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  • Darmik
    replied
    What about incorporation.
    You have a welding business and you personaly own the welding equipment. so what you do is rent the welding equipment to your welding company in case you do get sued your welding company does'nt own the gear you do
    that's kinda how a lawyer put it to me.

    If you people can add to this or tell me somthing different I'm all ears
    now having said this I do agree with if somebody wants you bad enough
    they will get you.

    Leave a comment:


  • sjmiller
    replied
    Insurance Blues...

    I'd be willing to bet that everyone that reads these messages is a DIY type. We design, then we fabricate, and we elicit help as needed - all the time learning in the process. That being said, unless you want to read book after book on legal crap and learning tax codes - hire a business consultant/lawer to guide you through the maze.

    Decision #1 - Sole proprietor, Corporation, Sub-S Corp, LLC
    - Personal liabilities of each
    - Tax advantages of each
    Decision #2 - Business liabilities
    - SSI
    - Fed Taxes
    - State Taxes
    - Medicare
    - Equipment write offs
    Decision #3 - Book keeping
    - Home grown
    - Business Accounting package (Intuit)
    - Payroll services
    Decision #4 - Insurance
    - Look for a recommendation from someone already insured in the trade
    - it saved me $2500 a year - $350 a year vs. $2850 a year
    - Limit your coverage to the work performed.

    Steve

    Leave a comment:


  • jfsmith
    replied
    Skid,

    Very well put, but you always have a business partner in America, the IRS. I find this is the land of plenty and a great place to do business.

    Jerry

    Leave a comment:


  • SkidSteerSteve
    replied
    Agents

    I'm going to second Calweld's comments about agents. A good agent can make or break your entire situation. As with most things in life, the cheapest bid is not always the best in the long run. We had a situation about a year or so ago with a fire that caused a 100% loss on a structure. It was a lightning strike, nothing to do with us or any contractor. We have a long running history with our agent. He is a local guy that lives in the local community and knows what needs to me known in our market environment. It was at the time that the relationship really shined in that he was able and willing to go to bat for us during the claims process. Yes, we can probably save some money somewhere else, but good professional relationships are hard to come by.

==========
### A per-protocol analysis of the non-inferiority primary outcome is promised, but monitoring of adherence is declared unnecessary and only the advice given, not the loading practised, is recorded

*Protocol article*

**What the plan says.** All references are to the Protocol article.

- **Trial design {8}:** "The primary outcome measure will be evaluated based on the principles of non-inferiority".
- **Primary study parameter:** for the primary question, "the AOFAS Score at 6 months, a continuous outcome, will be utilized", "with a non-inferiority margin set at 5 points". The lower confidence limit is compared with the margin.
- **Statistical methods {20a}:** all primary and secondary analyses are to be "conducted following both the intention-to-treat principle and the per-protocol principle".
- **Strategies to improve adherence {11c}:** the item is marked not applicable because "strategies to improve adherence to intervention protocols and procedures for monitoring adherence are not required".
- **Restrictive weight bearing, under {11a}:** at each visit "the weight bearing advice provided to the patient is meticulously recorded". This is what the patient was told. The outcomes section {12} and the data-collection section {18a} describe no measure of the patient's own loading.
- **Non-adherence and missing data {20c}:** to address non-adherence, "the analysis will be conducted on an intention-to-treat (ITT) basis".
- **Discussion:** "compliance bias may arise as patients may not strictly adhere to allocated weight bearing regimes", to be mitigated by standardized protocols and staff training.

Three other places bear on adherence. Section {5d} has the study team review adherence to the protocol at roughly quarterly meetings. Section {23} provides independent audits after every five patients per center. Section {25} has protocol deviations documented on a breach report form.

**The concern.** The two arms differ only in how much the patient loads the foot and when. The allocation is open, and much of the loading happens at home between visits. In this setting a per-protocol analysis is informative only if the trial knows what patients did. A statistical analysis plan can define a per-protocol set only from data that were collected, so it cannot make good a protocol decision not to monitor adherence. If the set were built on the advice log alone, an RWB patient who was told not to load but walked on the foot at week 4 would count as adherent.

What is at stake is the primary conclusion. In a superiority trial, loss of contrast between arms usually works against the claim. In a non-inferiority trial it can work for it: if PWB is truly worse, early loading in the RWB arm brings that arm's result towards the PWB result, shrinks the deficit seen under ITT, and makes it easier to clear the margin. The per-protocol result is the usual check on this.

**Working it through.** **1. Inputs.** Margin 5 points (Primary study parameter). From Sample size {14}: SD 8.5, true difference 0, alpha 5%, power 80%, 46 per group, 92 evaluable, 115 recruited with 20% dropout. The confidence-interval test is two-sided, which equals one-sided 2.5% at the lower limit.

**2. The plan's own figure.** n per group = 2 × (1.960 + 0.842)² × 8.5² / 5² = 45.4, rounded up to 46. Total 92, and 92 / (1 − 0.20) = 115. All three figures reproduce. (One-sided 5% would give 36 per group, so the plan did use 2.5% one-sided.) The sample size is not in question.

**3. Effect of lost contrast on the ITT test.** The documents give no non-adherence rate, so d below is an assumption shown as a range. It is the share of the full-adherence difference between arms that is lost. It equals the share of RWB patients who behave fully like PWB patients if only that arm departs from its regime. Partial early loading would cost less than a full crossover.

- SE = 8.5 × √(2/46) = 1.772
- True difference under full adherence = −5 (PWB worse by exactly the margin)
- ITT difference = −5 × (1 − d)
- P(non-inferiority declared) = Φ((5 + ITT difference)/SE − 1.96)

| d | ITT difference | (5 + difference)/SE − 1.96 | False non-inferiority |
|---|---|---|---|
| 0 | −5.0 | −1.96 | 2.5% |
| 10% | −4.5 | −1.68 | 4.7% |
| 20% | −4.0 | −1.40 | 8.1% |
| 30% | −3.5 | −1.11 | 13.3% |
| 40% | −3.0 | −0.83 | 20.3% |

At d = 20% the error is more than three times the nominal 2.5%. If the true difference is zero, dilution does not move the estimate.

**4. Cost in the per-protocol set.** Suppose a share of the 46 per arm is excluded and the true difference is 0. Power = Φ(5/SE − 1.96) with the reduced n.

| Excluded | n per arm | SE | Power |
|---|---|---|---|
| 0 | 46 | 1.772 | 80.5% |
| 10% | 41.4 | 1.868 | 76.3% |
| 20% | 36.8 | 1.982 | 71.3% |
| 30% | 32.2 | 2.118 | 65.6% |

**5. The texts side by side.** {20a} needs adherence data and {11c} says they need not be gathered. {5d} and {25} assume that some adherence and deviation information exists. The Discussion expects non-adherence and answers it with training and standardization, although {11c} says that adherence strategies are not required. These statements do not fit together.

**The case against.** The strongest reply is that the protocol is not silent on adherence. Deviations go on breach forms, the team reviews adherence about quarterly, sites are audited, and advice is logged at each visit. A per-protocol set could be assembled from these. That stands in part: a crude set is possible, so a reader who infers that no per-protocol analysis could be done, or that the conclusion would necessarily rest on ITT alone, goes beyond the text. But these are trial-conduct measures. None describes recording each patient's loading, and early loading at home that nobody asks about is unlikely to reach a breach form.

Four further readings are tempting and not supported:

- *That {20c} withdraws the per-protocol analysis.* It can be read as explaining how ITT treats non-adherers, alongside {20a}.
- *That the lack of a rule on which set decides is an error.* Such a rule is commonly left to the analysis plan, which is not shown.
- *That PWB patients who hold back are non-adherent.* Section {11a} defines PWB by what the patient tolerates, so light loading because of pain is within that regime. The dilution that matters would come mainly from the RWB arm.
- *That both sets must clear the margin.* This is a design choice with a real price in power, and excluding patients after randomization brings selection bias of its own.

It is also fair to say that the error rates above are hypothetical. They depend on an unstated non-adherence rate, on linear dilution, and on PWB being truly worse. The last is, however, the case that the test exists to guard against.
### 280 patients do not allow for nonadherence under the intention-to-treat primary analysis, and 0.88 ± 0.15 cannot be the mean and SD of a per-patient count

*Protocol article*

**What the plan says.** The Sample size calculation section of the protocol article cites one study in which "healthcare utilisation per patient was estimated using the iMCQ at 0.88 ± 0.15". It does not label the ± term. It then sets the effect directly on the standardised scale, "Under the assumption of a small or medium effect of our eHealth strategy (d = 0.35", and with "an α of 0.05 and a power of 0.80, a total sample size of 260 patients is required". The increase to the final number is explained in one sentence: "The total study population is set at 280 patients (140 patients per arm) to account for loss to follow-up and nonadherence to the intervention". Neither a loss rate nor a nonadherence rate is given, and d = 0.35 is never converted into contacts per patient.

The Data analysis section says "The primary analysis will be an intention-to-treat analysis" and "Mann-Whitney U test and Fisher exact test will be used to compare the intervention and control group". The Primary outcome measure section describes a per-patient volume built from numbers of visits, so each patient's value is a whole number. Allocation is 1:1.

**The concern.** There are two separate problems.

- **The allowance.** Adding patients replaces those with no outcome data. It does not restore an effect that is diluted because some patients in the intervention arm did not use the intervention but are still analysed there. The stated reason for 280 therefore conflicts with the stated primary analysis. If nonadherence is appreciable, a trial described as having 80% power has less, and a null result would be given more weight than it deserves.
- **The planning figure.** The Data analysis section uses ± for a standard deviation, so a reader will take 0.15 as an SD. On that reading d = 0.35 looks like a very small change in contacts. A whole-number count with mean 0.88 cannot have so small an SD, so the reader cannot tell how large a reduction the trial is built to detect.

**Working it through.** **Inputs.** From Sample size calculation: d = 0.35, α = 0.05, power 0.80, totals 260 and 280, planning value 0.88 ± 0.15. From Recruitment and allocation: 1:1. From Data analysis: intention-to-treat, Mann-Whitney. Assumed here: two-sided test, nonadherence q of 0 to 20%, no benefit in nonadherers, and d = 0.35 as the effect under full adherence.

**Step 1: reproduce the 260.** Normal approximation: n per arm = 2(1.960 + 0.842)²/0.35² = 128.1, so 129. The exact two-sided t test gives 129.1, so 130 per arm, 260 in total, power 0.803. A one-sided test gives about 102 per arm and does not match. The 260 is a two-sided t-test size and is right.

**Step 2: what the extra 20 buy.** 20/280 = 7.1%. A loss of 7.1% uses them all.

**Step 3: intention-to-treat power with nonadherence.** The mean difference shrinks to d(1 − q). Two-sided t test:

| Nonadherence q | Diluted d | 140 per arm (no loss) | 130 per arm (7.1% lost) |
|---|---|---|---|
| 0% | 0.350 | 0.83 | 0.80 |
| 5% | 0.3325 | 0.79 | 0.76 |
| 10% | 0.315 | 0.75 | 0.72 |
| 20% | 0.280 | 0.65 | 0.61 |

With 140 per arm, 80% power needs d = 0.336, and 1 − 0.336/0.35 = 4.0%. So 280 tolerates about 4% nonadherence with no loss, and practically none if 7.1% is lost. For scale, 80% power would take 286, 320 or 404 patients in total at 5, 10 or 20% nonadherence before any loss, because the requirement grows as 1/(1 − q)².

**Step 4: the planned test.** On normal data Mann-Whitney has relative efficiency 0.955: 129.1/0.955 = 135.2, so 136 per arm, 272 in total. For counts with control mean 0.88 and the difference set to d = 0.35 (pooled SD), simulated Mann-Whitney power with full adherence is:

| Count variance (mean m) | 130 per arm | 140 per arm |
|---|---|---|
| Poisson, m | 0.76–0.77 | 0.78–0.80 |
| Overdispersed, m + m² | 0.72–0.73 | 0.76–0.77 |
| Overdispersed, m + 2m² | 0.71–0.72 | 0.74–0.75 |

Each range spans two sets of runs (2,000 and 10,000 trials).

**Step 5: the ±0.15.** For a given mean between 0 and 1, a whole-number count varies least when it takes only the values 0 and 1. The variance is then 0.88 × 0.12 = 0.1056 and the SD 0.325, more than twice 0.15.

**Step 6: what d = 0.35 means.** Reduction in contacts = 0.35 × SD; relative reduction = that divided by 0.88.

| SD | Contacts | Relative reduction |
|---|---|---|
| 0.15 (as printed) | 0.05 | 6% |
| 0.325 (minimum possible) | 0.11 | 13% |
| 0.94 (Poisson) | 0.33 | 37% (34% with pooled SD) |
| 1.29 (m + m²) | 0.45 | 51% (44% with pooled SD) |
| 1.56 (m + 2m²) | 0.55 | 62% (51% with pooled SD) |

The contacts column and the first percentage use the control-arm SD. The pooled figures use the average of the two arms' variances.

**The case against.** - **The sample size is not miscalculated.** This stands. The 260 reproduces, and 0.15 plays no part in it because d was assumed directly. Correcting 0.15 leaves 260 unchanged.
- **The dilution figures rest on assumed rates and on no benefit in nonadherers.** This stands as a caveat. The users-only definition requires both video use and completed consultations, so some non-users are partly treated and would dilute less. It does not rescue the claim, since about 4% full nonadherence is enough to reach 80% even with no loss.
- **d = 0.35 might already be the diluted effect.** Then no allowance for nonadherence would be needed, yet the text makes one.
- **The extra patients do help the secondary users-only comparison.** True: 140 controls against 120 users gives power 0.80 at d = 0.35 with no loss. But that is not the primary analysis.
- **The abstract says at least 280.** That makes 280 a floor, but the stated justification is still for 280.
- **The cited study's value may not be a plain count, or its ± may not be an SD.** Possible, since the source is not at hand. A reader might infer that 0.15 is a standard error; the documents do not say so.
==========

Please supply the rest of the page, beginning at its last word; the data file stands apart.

As far as the LLC and INC issues, here's my opion. Personally I have an LLC structure for my business operations and run everything under that name. It does offer some shielding for my personal life. The problem is, if somebody does come after the LLC, then they get all my tools, equipment and such. I'm still personally safe...er, but have nothing to rebuild with. Fact of the matter is if somebody really wants to get you, they probably will. With that in mind, you still need insurance. It protects you and it protects those that you are working for and around. Not to mention there are a lot of jobs you simply can't get without it. If you do hire any portion of your work out to another contractor, require them to have it as well. This way when you get an audit, you can show the insurance company that you are looking out for them by putting another layer of protection in place. Otherwise, if you are using uninsured people, they will charge you for their portion of the risk as well, plus a generous fee for having to deal with it. We cut our insurance premium in HALF by going back through and doing a detailed report on people we hire. On top of that it is just good business practices. Also, put an emphasis on lowering your risk factor to an underwriter. Keep this principal in mind: An upgrade in safety is typically a one time expense. Premiums are a reoccurring expense. A little spent to improve can pay off in the long run by saving you $ every six months. Or you can save a little, put some people at risk, and pay more every installment....